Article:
Cellular networks are ubiquitous in nature. Most engineered materials are polycrystalline microstructures composed of a myriad of small grains separated by grain boundaries, thus comprising cellular networks. The grain boundary character distribution (GBCD) is an empirical distribution of the relative length (in 2D) or area (in 3D) of interface with a given lattice misorientation and normal. During the coarsening, or growth, process, an initially random grain boundary arrangement reaches a steady state that is strongly correlated to the interfacial energy density. In simulation, if the given energy density depends only on lattice misorientation, then the steady state GBCD and the energy are related by a Boltzmann distribution. This is among the simplest non-random distributions, corresponding to independent trials with respect to the energy. Why does such simplicity emerge from such complexity?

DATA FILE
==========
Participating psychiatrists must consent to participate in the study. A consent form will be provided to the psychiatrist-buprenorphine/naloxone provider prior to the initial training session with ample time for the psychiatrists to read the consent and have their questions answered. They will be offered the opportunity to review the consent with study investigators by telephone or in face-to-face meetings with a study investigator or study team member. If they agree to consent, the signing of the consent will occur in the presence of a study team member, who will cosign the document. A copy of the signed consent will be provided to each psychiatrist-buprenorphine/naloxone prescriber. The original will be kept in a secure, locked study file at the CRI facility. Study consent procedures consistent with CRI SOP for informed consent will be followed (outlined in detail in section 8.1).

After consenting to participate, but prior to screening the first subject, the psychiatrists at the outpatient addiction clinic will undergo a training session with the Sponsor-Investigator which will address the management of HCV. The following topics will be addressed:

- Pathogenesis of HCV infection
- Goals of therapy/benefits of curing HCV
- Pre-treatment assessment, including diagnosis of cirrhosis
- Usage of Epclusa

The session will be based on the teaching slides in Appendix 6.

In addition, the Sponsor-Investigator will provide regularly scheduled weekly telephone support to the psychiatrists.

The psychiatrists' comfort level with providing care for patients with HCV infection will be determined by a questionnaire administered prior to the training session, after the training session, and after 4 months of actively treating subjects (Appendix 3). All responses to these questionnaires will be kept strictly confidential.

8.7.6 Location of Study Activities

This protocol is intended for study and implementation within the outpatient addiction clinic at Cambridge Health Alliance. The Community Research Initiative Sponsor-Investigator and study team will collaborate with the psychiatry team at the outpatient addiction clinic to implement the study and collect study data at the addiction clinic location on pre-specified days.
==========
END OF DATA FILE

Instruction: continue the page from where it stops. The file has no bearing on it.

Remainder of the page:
Here we describe an entropy based theory which suggests that the evolution of the GBCD satisfies a Fokker-Planck Equation, an equation whose stationary state is a Boltzmann distribution. The properties of the evolving network that characterize the GBCD must be identified and appropriately upscaled or 'coarse-grained'. This entails identifying the evolution of the statistic in terms of the recently discovered Monge-Kantorovich-Wasserstein implicit scheme. The undetermined diffusion coefficient or temperature parameter is found by means of a convex optimization problem reminiscent of large deviation theory.
Joint work with K. Barmak (Columbia), M. Emelianenko (George Mason). Y. Epshteyn (Utah), R. Sharp (Globys), and S. Ta'asan (CMU)